There is no single prerequisite or contributing factor that will signal if someone will become an addict. It takes a group of influencing factors working together (in most instances) to create the addicted person and the more of these prerequisites a person has the greater the chance that addiction becomes an issue for them.
A few examples of these contributing factors are:
- The Individual’s Biology. Addiction is a disease and therefore the genes someone is born with will make up for about half of their possible predisposition to becoming an addict. Other factors include a person’s gender, ethnicity, and the possible presence of some form of mental disorder may also increase risk for drug use and addiction.
- The Individual’s Environment. One’s environment can include a whole host of different influences, from a person’s family and friends to their economic status and general quality of life. Other contributors such as peer pressure, physical and sexual abuse, early exposure to drugs, stress, and lack of parental guidance can greatly affect a person’s likelihood of drug use and addiction.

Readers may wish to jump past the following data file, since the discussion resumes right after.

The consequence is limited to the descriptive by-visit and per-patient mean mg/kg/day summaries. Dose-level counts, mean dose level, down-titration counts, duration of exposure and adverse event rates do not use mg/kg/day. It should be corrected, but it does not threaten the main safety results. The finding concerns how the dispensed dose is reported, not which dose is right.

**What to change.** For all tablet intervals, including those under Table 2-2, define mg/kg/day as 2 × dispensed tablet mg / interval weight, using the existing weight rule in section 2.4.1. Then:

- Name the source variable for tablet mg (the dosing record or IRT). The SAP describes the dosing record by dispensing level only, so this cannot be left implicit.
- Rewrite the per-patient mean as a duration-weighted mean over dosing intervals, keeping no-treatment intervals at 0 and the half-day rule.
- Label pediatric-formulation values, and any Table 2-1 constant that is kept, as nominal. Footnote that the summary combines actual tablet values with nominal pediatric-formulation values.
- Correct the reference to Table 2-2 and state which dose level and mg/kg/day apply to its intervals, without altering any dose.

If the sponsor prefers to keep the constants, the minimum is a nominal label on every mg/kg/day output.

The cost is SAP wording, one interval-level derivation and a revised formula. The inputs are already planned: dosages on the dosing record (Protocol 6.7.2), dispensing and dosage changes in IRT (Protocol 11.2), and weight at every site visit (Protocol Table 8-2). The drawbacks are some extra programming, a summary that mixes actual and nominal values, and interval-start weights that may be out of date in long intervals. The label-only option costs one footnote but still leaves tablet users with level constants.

- The Individual’s Development. Genetic and environmental factors interact with critical developmental stages in a person’s life to affect addiction risk. Although taking drugs at any age can lead to addiction, the earlier that drug use begins, the more likely it will progress to addiction. This is particularly problematic for teens. Because areas in their brains that control decision-making, judgment, and self-control are still developing, teens may be especially prone to risky behaviors, including trying drugs.
These are only a few of the contributing factors that can lead to drug addiction. If you or a loved one need help with addiction call us today.